Technical reports documenting the findings for the different domains studied by the Science Team are given below (in the order presented at the trial):
- Nuclear Engineering Report
- Environment Report
- Health & Safety Report
- Risk Assessment Report
- Economics Report
2019 Legal Arguments
The Legal Team is divided into pro and con teams that are each responsible for proposing complete solutions for addressing the posited problem, one that is more on the pro side (the "pro-ish" proposal), and one that is more on the con side (the "con-ish" proposal). This approach is designed to ensure that the pro and con legal teams consider the posited problem comprehensively, and not simply attempt to poke holes in each others' arguments. The pro-ish and con-ish proposals are presented to the jury as two competing worldviews.
A summary of the pro-ish and con-ish proposals is provided in the following position papers:
2019 Jury Decision
And the verdict is... the jury decided by a vote of 10 to 5 for the pro side in favor of increased investment in nuclear power in the United States. The jury had the option to recommend a "third way" suggestion as a compromise between the pro and con positions but did not do so. The jury majority statement and minority statement follow below.
MAJORITY STATEMENT (10 jurors)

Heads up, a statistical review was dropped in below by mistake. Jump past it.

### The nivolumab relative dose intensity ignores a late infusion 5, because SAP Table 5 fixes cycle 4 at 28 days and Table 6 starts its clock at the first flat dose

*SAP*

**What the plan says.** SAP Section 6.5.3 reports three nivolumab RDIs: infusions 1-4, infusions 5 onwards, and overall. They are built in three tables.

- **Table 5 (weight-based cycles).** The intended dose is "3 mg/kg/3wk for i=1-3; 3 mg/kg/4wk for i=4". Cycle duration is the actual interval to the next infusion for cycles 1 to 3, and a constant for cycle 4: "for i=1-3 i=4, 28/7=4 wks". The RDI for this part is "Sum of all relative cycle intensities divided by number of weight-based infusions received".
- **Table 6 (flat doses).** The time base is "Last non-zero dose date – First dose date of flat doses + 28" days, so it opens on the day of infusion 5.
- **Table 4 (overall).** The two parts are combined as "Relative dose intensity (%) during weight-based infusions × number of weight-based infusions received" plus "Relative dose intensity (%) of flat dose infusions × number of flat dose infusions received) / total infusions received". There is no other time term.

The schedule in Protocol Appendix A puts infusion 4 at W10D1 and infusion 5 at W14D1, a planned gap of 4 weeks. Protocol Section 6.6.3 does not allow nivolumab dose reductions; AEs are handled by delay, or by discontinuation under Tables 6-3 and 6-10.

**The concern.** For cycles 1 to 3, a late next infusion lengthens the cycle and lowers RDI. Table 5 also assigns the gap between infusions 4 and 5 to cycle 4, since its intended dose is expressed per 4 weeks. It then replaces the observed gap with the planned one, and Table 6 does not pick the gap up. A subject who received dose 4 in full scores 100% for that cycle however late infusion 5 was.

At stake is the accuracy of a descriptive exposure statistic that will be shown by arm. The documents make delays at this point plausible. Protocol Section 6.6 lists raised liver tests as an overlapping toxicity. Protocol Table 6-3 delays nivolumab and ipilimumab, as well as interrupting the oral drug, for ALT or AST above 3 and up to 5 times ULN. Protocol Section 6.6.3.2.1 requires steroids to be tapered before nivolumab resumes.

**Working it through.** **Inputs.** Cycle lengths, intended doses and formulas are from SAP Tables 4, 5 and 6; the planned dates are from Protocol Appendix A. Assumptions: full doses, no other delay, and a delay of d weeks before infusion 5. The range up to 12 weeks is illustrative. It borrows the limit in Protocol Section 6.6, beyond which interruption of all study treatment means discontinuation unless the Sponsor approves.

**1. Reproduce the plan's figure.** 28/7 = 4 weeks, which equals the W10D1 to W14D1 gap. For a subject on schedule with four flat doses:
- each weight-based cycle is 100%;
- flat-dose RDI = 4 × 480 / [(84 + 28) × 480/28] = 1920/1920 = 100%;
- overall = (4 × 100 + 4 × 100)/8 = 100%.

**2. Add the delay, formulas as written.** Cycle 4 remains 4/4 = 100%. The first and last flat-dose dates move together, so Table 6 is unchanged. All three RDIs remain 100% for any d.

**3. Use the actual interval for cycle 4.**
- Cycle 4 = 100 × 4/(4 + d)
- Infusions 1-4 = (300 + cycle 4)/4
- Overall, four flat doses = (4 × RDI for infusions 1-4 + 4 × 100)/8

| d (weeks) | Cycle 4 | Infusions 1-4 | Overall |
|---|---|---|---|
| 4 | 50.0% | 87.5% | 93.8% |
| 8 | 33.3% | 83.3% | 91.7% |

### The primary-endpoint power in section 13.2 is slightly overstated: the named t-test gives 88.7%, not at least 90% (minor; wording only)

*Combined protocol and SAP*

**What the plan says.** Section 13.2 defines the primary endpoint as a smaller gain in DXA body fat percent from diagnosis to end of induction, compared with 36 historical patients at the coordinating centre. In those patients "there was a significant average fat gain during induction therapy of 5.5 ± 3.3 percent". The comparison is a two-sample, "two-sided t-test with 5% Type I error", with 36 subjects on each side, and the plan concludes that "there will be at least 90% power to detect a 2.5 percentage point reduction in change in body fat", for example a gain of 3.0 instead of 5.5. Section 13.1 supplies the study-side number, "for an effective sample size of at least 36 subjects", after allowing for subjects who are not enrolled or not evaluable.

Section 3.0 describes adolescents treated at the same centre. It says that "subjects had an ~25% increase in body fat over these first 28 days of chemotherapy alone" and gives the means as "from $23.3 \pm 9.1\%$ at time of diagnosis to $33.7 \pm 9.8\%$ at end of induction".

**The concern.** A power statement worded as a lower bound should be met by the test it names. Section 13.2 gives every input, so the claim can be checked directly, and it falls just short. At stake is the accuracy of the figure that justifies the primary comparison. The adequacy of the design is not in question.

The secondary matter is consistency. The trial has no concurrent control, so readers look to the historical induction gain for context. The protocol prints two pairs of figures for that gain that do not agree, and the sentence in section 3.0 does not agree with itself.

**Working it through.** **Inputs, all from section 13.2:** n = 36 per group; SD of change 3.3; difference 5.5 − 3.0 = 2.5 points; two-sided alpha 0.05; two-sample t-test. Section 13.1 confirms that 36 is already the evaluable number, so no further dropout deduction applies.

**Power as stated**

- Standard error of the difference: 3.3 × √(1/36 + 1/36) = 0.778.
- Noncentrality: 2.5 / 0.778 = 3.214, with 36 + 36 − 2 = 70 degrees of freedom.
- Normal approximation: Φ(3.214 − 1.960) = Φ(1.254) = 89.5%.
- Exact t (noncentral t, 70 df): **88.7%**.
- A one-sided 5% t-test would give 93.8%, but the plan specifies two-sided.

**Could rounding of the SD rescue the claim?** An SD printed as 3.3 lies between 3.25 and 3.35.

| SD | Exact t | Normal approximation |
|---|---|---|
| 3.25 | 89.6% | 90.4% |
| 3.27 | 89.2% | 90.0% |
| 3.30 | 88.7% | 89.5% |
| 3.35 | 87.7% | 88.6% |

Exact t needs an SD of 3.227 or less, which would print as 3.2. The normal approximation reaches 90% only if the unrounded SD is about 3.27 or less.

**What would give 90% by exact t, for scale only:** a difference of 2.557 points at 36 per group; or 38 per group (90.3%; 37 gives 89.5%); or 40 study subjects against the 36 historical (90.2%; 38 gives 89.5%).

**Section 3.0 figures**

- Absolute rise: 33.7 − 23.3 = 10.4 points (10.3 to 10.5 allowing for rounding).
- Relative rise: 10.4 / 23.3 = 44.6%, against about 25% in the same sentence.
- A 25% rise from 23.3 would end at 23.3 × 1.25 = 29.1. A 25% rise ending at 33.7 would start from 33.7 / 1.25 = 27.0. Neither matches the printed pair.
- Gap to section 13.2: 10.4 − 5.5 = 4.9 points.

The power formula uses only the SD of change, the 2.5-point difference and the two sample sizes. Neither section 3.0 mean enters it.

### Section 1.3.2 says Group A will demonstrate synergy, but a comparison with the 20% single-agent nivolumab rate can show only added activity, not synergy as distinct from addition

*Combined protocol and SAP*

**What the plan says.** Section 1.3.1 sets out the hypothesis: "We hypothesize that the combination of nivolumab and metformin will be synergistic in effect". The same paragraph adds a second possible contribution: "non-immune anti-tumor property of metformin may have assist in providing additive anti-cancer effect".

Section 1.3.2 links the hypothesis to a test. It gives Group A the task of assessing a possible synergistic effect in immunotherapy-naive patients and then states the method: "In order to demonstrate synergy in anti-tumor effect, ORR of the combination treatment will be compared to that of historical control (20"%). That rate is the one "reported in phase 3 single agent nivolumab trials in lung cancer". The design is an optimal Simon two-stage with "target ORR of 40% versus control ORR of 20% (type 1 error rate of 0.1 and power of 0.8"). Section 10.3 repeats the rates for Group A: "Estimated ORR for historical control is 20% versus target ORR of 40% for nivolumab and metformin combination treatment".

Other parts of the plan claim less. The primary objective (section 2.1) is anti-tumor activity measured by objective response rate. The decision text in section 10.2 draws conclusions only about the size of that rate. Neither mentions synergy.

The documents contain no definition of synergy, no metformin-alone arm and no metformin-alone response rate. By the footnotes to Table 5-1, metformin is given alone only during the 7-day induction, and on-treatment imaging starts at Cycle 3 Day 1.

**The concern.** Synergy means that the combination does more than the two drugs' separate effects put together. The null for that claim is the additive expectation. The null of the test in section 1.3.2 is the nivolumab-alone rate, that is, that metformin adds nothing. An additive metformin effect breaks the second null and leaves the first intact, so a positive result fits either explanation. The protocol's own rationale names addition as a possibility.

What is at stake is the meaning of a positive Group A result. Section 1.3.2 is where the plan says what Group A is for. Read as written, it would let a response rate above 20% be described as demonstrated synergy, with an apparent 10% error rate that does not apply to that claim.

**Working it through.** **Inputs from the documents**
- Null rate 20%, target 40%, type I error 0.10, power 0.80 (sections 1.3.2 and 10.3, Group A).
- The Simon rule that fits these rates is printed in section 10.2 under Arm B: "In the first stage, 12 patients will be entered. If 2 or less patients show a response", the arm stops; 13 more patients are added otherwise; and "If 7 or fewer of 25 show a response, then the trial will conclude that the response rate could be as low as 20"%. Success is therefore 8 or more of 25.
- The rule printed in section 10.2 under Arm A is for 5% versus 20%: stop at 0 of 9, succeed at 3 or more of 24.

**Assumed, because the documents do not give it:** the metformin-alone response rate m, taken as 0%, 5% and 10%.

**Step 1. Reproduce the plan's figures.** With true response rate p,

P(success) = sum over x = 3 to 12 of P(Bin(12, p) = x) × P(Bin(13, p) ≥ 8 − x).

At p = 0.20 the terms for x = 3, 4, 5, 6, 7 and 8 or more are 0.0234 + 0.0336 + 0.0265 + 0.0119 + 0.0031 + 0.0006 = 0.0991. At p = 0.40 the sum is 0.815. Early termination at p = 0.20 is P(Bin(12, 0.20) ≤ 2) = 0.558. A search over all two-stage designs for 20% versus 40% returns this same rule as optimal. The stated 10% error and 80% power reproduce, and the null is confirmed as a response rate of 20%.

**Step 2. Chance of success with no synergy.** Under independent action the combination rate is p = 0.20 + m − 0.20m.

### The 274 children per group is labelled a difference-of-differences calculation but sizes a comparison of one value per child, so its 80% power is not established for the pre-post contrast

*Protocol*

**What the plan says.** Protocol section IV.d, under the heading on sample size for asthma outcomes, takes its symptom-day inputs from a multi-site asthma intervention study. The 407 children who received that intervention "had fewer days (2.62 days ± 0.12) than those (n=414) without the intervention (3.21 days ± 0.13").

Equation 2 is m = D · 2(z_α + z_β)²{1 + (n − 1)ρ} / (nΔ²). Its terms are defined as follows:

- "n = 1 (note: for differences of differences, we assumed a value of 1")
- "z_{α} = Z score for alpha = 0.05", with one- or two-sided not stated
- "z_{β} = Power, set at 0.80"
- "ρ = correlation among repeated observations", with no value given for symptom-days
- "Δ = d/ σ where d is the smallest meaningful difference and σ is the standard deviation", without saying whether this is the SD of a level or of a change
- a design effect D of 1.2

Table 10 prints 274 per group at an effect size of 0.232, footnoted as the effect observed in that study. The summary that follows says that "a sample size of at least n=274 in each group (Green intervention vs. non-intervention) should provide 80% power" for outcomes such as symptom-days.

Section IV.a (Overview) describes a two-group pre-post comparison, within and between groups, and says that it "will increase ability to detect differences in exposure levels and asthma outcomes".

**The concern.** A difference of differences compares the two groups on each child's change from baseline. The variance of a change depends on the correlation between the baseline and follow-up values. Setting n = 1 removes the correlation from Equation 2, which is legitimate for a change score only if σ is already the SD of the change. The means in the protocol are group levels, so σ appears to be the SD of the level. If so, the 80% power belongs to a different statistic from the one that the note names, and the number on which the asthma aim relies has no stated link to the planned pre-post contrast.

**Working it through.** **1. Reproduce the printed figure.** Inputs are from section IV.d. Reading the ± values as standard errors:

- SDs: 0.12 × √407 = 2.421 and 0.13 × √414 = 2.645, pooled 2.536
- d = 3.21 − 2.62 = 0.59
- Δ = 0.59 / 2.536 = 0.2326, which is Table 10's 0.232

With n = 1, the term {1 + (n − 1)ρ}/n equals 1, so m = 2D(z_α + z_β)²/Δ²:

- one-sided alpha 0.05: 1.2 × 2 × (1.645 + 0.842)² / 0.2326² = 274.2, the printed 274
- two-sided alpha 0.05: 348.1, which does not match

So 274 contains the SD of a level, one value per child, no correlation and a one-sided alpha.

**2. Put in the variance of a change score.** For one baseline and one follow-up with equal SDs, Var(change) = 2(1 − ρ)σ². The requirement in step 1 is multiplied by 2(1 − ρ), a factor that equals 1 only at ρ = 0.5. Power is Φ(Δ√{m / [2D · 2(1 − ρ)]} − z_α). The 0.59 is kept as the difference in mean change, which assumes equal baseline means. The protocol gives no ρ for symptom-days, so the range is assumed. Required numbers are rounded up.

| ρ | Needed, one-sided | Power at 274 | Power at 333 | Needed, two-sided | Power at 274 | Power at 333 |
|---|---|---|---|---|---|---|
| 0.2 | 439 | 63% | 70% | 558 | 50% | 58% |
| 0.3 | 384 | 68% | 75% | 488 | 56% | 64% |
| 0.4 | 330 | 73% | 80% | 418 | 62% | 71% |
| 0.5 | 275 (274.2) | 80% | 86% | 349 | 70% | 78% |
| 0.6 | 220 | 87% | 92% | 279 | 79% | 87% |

While we recognize there are well established risks with nuclear energy, as presented the science supports that the risks are containable, and not significant enough to reject the proposed increase in nuclear energy. The benefits far outweigh the risks.
In the long term, nuclear energy is dramatically cheaper, and the land use is minimal when compared to the alternatives. Continuous availability of energy, load following, as well as the impact of transmission losses due to remote location of renewable sources, are significant advantages of nuclear over renewal energy, at least until large storage capabilities become available. New technologies such as Thorium are promising to potentially reduce costs and increase output in the long term. The abundance of Thorium is also significant, is a safer technology and has with few proliferation concerns. Compared to current sources of energy (coal or petroleum), nuclear is much cleaner, more environmentally benign, and has great potential in reducing global warming. Accidents have been extremely rare, and have had limited impact. Health concerns are minimal, and are misunderstood by the general public.
MINORITY STATEMENT (5 jurors)
Renewable energy sources are already broadly available, and very efficient both energy wise and financially. The return on investment of nuclear energy as described was not persuasive given the expected timeline of an eventual transition to renewable sources. The proposal to ramp up nuclear energy use from a current 8% to a projected 40% in the short period of time discussed is not realistic. Finally, there is no persuasive reason to face the added environmental consequences deriving from long term storage of nuclear waste.
Third Way Suggestion
A "third way" suggestion was not made by the jury.
To cite this Science Court case:
Science Court. (2019). “Should the U.S. government increase funding for the development and construction of nuclear power plants with the aim of significantly increasing nuclear power use?" University of Minnesota. Retrieved from https://scicourt.umn.edu/2019-nuclear-power